Vehicle Registration Offences
In New South Wales, vehicles must be registered with Transport for NSW before they can be driven on a road. It is an offence to operate an unregistered vehicle. It is not uncommon to see motorised or motor-assisted scooters, bicycles or other “vehicles” on the roads (and footpaths) of NSW. It is commonly believed that such “vehicles” are not required to be registered, and that their drivers need not be licensed. In the vast majority of cases this belief is mistaken and as a result there are many people, particularly suspended and disqualified drivers, who are unwittingly committing serious traffic offences. This article deals with vehicle registration offences in NSW.
What Vehicles Must Be Registered?
The legislation relating to vehicle registration is complex. In summary:
- A “registrable vehicle” includes almost any mode of transport on wheels that is propelled or assisted by a motor that forms part of the vehicle.
- Certain vehicles are exempt, for example pedal-assisted bicycles where the power of the electric motor is less than 200 watts, and motorised wheelchairs for the disabled.
Vehicles Exempt from Registration
It is a defence to the charge if the vehicle being operated falls within one of the three categories specifically exempt by Transport for NSW from registration.
Electric Power-Assisted Pedal Cycles
To fall under this category the bicycle must:
- have an electric motor; and
- not be able to exceed a combined maximum power output of more than 200 watts.
To be exempted from registration under this category, the pedalec must comply with the requirements of European Standard EN 15194:
- the motor must be electric;
- the maximum continuous power output of the motor must not exceed 250 watts;
- the rider must pedal to activate the motor;
- the motor must cut off once the speed reaches 25km/hour; and
- the vehicle must be certified by the manufacturer and specifically contain a label certifying that it complies with EN 15194.
Motorised wheelchairs and similar
To be exempted from registration under this category:
- the wheelchair or other conveyance must be used solely for the conveyance of a person with a disability; and
- the wheelchair or other conveyance must not travel at a speed greater than 10km/h;
- the disability must be one that substantially impairs that person’s mobility.
There are certain vehicles that are prohibited vehicles and cannot be registered. If a vehicle cannot be registered because it is a prohibited vehicle, it must not be used on roads or in any public areas, such as footpaths, car parks and parks.
Vehicles under this category include but are not limited to:
- all petrol-powered bicycles. “Segways” and similar vehicles are also banned. If a vehicle has a motor (electric or petrol) and is not registered, it is probably banned.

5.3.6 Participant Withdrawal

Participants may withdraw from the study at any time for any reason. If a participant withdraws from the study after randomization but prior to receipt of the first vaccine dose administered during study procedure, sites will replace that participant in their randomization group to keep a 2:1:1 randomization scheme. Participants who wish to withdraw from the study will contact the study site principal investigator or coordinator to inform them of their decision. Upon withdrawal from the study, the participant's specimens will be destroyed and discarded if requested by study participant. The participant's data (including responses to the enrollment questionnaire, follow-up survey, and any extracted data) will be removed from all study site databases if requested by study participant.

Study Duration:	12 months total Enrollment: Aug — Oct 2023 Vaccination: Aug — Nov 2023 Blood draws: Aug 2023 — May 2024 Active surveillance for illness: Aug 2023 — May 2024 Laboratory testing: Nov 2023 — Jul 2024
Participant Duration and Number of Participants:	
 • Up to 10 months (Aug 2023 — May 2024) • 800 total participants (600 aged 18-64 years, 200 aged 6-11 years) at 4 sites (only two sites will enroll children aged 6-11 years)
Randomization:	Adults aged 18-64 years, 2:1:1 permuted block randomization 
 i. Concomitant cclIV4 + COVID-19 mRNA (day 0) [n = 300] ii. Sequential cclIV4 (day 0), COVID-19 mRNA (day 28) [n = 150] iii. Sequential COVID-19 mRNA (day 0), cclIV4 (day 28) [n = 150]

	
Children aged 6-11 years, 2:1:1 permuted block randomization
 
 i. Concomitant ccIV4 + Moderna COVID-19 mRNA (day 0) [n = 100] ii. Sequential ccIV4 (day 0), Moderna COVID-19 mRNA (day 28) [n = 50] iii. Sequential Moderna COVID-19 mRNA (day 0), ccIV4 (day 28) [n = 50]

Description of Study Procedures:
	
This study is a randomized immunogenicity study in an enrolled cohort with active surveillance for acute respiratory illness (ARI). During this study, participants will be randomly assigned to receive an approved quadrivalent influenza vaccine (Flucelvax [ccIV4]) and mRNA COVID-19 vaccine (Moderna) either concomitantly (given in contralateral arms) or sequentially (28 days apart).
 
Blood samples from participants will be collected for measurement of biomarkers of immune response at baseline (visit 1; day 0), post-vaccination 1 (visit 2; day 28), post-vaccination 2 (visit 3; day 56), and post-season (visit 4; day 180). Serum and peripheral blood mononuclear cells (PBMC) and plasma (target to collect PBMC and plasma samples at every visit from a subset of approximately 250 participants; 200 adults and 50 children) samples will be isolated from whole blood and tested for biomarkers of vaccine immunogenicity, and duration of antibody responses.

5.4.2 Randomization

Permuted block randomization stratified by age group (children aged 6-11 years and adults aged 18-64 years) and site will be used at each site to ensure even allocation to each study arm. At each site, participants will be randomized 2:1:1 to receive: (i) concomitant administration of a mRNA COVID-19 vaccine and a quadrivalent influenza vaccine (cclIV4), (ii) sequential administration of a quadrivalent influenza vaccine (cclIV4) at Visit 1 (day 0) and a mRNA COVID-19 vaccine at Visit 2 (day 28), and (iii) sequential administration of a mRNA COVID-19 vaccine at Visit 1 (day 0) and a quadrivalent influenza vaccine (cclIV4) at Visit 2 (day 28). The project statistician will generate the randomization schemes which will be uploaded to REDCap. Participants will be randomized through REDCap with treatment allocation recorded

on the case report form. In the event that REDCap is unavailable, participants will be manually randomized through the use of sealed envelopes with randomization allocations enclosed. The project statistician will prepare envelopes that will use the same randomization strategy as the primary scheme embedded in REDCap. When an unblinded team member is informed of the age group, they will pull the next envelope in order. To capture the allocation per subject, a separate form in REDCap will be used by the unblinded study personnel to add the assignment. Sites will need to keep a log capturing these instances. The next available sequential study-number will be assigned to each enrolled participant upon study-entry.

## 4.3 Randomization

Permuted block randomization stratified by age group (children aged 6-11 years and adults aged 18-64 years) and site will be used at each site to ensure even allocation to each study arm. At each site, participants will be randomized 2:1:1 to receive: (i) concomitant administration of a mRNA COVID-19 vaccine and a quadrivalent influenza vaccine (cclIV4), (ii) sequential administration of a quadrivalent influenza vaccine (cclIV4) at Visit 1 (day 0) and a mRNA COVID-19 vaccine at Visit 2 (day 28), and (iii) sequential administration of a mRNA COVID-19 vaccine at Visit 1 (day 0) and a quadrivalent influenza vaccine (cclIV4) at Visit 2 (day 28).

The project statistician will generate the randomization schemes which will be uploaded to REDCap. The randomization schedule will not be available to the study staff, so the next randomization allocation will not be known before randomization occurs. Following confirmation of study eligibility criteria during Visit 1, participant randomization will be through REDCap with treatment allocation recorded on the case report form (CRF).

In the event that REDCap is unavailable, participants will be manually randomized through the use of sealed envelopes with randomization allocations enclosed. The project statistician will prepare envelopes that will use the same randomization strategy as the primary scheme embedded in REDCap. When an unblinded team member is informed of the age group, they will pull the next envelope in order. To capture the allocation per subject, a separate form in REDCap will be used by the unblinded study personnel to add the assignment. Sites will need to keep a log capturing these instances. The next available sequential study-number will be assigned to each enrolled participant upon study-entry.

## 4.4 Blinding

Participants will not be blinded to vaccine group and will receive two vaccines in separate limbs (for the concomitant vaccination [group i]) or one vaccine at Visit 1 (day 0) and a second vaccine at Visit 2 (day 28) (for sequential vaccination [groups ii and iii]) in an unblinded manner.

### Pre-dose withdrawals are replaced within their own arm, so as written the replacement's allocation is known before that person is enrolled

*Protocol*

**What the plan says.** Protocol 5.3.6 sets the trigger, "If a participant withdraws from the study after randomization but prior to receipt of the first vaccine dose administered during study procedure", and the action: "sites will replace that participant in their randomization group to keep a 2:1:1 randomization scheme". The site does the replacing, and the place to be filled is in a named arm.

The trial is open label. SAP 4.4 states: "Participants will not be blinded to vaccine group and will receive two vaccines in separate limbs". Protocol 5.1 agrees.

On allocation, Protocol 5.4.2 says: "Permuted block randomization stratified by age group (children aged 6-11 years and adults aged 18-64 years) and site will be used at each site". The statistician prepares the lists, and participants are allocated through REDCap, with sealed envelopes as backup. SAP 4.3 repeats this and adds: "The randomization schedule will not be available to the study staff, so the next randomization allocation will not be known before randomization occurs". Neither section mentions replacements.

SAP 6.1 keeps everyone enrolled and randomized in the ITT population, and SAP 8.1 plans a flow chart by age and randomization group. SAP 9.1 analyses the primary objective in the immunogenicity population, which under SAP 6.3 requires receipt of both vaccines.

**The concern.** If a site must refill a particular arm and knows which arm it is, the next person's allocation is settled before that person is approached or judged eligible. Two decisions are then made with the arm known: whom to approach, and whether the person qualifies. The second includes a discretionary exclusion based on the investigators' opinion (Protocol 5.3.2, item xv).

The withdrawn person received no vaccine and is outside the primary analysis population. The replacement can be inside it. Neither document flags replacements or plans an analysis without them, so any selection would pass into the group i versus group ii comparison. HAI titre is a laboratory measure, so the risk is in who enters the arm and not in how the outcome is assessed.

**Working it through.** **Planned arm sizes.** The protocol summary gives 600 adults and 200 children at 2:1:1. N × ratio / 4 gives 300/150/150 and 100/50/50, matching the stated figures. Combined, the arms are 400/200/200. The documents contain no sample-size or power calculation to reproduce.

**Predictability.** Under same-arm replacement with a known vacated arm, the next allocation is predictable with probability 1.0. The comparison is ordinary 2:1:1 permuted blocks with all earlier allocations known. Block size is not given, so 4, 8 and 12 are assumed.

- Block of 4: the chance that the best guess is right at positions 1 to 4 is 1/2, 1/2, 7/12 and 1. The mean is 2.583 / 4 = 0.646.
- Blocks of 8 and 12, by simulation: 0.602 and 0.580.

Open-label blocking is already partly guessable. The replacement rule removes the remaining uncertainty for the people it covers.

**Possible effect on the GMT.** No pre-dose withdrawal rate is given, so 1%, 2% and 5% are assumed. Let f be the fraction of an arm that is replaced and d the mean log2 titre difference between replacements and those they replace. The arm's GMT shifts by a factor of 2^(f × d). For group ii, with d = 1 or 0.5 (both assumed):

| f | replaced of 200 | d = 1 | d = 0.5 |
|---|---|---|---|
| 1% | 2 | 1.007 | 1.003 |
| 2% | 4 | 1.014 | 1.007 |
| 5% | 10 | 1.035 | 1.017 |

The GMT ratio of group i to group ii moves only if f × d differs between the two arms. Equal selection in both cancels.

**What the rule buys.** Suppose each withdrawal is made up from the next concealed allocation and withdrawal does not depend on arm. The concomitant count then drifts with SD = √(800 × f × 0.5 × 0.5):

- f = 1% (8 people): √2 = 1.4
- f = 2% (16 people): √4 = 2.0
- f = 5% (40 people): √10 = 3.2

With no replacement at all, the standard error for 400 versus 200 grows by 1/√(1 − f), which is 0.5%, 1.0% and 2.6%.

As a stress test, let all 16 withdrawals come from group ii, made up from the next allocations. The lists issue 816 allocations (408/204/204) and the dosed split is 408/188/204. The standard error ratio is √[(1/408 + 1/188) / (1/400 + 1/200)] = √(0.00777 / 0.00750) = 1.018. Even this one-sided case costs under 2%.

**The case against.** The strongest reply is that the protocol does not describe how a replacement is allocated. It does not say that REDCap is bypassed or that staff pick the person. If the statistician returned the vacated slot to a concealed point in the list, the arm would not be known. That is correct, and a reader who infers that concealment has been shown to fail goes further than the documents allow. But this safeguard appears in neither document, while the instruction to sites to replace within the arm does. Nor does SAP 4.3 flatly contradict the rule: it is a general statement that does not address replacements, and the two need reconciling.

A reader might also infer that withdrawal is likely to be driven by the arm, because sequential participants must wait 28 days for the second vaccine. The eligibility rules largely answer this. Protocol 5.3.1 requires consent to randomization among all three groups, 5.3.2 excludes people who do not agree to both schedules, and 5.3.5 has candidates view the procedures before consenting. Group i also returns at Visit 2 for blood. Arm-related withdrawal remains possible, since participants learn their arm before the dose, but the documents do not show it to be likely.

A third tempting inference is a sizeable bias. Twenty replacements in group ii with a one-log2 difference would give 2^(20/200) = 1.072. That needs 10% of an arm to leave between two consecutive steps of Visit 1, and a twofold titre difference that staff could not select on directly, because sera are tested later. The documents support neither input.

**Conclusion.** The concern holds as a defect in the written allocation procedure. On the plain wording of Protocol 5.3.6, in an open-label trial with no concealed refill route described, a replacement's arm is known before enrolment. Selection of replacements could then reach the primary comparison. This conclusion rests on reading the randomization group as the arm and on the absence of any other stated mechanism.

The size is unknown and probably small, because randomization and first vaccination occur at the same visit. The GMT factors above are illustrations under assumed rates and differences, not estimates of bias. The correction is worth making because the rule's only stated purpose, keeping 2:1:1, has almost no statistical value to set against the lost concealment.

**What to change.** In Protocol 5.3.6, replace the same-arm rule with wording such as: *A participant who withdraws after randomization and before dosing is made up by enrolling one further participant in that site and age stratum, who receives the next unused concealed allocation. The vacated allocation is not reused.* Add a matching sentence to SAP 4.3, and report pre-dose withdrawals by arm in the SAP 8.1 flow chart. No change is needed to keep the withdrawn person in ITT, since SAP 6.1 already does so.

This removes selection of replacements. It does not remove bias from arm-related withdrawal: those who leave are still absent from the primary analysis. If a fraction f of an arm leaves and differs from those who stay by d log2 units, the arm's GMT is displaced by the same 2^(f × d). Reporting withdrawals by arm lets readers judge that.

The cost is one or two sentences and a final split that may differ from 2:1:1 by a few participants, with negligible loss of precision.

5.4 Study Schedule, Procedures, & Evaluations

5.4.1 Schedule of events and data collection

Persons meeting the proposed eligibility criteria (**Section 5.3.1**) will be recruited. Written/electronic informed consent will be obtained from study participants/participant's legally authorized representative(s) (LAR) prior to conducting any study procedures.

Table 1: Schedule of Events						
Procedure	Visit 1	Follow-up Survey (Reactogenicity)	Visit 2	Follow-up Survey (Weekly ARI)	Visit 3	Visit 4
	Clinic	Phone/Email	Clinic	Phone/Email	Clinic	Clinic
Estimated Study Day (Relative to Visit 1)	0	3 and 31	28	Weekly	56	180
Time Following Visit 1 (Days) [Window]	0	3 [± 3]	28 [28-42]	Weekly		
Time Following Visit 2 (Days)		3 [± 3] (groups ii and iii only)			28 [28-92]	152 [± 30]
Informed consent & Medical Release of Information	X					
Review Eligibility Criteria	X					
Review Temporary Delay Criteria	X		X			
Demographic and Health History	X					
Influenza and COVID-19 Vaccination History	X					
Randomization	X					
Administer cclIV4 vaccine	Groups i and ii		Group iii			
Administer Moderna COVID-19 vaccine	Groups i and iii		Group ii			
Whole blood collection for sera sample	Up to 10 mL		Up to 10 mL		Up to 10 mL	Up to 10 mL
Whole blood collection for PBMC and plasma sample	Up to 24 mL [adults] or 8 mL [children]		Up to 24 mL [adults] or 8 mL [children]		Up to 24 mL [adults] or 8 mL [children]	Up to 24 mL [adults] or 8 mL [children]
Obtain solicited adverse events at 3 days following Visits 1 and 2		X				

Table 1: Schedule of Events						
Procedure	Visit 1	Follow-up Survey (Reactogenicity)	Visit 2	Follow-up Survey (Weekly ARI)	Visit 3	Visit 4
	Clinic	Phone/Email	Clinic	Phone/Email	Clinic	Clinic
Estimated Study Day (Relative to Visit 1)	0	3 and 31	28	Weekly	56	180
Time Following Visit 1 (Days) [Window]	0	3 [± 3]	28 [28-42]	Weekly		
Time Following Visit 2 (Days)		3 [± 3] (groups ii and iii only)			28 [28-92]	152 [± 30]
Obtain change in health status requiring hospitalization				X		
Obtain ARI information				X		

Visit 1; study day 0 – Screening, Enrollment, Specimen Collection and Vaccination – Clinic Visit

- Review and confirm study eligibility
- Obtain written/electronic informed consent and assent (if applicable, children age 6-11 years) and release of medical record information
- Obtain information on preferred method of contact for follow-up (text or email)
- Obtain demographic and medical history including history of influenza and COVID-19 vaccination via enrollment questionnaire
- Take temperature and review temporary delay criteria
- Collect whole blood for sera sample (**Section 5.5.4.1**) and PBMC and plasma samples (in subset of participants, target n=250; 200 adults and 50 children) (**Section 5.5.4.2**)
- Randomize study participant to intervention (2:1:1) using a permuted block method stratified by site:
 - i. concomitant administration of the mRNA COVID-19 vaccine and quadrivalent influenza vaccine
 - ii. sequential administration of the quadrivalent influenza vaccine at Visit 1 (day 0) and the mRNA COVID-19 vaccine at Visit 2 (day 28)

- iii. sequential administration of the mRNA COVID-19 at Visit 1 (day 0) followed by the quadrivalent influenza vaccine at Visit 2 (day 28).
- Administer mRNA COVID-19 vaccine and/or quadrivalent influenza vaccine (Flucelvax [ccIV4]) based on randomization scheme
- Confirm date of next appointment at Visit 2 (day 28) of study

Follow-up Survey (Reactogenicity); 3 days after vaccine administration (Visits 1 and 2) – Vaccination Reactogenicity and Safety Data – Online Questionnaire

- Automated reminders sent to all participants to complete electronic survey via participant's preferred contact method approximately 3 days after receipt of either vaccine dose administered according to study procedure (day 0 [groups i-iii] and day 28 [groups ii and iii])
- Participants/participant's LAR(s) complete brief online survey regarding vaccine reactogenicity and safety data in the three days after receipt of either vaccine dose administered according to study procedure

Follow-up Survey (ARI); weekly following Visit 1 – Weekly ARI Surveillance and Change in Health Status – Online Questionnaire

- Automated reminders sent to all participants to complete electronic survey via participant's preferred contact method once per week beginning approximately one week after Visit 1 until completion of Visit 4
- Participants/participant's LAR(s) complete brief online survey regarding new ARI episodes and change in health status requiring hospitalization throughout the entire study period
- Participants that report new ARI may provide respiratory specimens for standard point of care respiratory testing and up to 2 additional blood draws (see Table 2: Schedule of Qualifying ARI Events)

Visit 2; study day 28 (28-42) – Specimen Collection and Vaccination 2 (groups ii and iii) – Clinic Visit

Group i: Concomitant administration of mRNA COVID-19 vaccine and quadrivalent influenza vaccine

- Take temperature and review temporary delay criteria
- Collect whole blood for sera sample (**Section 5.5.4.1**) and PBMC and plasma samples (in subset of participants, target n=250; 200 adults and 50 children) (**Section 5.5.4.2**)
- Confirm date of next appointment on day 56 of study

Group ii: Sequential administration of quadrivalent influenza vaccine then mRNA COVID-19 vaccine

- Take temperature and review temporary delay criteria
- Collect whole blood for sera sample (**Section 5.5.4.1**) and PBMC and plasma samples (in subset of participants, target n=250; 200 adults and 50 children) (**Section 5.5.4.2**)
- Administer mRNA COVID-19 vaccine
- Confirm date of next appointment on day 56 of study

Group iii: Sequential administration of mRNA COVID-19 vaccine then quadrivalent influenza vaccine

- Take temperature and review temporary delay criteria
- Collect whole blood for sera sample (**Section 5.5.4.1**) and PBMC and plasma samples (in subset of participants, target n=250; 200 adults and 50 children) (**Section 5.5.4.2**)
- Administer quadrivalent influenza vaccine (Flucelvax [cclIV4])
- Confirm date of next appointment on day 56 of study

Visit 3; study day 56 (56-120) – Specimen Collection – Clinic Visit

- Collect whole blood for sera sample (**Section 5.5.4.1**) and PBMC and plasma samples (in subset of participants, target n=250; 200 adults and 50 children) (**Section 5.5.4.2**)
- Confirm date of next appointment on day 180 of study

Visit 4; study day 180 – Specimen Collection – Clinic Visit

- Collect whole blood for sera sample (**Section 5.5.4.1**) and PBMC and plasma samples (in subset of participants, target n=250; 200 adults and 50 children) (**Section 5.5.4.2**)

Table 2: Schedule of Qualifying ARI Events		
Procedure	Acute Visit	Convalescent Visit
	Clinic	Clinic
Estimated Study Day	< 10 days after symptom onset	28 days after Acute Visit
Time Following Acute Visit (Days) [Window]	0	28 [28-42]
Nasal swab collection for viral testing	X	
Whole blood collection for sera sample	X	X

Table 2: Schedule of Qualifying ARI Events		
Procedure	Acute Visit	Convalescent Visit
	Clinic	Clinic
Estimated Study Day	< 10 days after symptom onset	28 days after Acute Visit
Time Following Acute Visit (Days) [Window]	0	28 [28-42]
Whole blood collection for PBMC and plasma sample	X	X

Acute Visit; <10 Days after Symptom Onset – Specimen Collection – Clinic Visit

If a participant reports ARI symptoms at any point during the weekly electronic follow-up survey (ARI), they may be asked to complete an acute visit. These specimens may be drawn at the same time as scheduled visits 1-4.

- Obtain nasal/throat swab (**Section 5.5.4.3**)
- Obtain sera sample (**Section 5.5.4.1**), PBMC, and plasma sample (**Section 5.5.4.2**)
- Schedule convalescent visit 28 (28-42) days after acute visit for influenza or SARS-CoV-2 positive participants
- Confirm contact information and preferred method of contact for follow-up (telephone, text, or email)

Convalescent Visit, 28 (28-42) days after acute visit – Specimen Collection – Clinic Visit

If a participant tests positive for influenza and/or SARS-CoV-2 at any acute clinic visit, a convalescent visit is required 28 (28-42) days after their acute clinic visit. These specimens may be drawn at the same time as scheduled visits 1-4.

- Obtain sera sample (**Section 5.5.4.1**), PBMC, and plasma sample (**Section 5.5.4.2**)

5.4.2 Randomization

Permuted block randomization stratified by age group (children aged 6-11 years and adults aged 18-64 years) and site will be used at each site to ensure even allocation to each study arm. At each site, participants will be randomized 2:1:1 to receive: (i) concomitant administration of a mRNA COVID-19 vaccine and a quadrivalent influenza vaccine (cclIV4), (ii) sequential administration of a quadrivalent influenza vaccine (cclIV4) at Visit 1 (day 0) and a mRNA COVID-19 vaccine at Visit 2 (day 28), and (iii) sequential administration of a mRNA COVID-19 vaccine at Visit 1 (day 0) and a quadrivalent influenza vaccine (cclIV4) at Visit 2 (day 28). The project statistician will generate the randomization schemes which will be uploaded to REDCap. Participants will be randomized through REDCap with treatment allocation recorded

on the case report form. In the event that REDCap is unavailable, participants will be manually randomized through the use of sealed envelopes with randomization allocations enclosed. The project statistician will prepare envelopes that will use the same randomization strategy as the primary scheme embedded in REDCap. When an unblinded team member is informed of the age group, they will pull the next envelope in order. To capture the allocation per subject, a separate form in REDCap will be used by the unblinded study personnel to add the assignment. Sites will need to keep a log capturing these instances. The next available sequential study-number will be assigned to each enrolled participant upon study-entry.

- motorised foot scooters;
- monkey bikes;
- motorised human transporters; and
- motorised skateboards.
Vehicle Registration Offences
It is generally an offence to use an unregistered and uninsured “registrable vehicle” on a NSW road. A driver whose licence is cancelled, suspended or disqualified may not drive a “registrable vehicle” on a NSW road.
Vehicle Registration Offences: Penalties
If police believe you are operating an unregistered vehicle, they can:
- issue an infringement, including a fine and demerit points;
- seize the number plates on the spot; and/or
- seize the vehicle.
The following penalties apply:
- Driving an unregistered vehicle: $2200.
- Driving an uninsured vehicle: $5500.
- Driving while suspended or canceled for fine default (first offence):$3300, 3-month disqualification, 18 months jail.
- Driving while cancelled, suspended or disqualified (first offence): $3300, 1 year disqualification, 18 months jail.
- Driving while cancelled, suspended or disqualified (second or subsequent offence): $5500, 2 years disqualification, 2 years jail.
Vehicle Registration Offences: What You Need to do
If you are charged with an offence the first thing to do is ascertain if you were in fact using an unregistered registrable vehicle. This can be a complex question and is best answered by a lawyer with expertise in NSW traffic legislation.
If you have committed an offence and are required to attend court then, particularly if you are a suspended or disqualified driver, you should seek legal representation. You will not be able to defend the charge on the basis that you made an honest mistake (ignorance of the law is no defence), but a lawyer may be able to convince the court that you should not be penalised and should instead have your charge dismissed pursuant to section 10 of the Crimes (Sentencing Procedure) Act NSW 1999. If you go to court unprepared the court may convict you and minimum disqualification periods of up to 2 years may apply.
For advice or representation, please contact Armstrong Legal.